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Strange weed I can’t get rid of  RSS feed

 
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Can anyone help me identify this weed that is overtaking my St Augustine lawn in Houston, TX?  I have tried numerous ways to try to choke it out and I’m stumped. I’m watering 3 days a week for 8-10 minutes per zone using the sprinkler system. Any help would be greatly appreciated.

Thanks,
Patrick
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Yard 1
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Yard 2
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Close up of weed
 
steward
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It looks delightfully beautiful to me.
 
gardener
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Hah! That stuff is the worst. I pull it out when ever I see it, and encourage the ground ivy, dandelions, plantains, alfalfa and clover to take its place.


Ok, I have ask, you are just messing with us, right? That looks like grass to me, but I don't really know grass from myass  rear end, so I might be seeing a joke where there ain't one...
 
pioneer
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it seems to be 2 kinds of grass to me as well...lol
 
pollinator
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Yes, looks like two types of grass. Personally, I can't get upset by that.

First of all, I ditched my obsession with perfect lawns two decades ago. Looking back, I think I focused on the lawn because it was at least one thing in my life I could control. I wasted a lot of fertilizers and herbicides making my lawn "perfect", unknowingly damaging the soil and water beneath my feet. At the time I wasn't living in harmony with nature.

Since adopting a more "natural" homesteading lifestyle plus learning about permaculture, the idea of having a manicured lawn seems absurd to my way of thinking. It's monoculture, something that I now avoid. Nature seems so much nicer when there is a wide assortment of grasses and herbs growing together in harmony. It makes for a healthier soil ecology and a place for "good bugs" to populate. I currently have about 2 acres of "lawn" on my farm. Perhaps 25-30 different grasses and herbaceous plants grow there. It is mown in sections as I need the grass clippings, which go to feed the sheep, donkey, pigs, and chickens.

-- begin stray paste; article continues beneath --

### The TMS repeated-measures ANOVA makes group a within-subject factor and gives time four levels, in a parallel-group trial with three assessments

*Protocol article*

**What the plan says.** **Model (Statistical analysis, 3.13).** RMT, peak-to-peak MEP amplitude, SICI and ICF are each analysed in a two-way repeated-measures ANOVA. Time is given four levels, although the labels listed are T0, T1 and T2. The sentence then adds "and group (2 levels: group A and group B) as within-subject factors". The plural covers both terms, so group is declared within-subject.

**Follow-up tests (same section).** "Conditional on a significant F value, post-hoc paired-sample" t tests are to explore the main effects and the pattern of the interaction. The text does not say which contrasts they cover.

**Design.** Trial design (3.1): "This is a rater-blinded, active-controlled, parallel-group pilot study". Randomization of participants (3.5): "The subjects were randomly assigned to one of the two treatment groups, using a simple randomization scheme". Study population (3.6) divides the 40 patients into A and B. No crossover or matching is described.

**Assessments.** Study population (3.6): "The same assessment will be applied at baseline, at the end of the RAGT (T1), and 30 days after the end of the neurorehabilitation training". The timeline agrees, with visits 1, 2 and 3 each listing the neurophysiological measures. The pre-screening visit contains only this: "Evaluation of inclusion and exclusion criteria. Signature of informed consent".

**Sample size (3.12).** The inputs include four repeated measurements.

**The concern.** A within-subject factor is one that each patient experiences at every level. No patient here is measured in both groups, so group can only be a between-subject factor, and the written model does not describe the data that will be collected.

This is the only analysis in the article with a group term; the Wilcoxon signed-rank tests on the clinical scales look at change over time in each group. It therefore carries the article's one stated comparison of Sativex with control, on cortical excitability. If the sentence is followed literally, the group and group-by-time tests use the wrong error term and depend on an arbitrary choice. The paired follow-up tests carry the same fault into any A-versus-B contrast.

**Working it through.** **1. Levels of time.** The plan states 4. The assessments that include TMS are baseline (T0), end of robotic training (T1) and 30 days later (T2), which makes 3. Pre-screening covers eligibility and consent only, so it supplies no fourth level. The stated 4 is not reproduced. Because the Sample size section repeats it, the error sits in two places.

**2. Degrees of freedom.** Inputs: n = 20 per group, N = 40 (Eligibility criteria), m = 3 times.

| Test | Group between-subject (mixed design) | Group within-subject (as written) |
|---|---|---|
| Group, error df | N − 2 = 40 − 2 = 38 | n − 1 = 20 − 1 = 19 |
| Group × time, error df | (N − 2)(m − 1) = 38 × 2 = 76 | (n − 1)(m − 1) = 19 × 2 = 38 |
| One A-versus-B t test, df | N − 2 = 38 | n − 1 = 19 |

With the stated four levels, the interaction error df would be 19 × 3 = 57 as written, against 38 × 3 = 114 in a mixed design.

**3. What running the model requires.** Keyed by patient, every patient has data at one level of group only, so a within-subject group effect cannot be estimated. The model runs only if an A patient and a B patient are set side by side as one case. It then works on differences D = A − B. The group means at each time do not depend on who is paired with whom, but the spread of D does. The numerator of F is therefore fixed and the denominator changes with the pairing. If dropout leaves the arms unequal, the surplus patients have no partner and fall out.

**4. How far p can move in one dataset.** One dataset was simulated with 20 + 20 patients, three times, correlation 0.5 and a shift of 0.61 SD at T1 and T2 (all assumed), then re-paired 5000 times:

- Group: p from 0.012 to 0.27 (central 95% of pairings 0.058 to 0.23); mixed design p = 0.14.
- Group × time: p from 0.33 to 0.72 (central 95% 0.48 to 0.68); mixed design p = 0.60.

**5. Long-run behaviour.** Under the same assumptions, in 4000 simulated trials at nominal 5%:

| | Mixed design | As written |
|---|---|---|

Patrick, I don't have any suggestions for choking out one of the grasses. As you guess, in my opinion, I'd be adding more variety to the lawn in order to make it a healthier more natural ecology.

I say these things not to criticize or belittle you. No, because I've been there and done that too. It's just that permaculture doesn't go along with monoculture and the use of herbicides.
 
master steward
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Patrick, are you talking about the dominant plant in your lawn? The one that looks like a really broad-leafed grass?

If so, it sure does look like it's taking over everything, and looks like it grows really quickly.

Do you know if your lawn is really wet or has poor, non-draining soil? It almost looks like a wetland plant to me, but I'm really not too familiar with plants in Texas, let alone grasses. Do you happen to know if it flowers, or if it put out seeds like normal grass does?
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what's this broad-leafed grass plant thing?
 
Nicole Alderman
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Looking online at grasses, what I thought was your "weed" is your St. Augustine grass, which is what you planted. So, it doesn't look that that's the weed your having problems with. Could you put your picture in paint and draw around the weed?

But, honestly, I'm thinking that if we can't even find your weed, it might not be something to worry about, as most other people might not even notice it? But, maybe it is really invasive and you've been controlling it well. If you draw a line around the plant in question, we might be able to help more.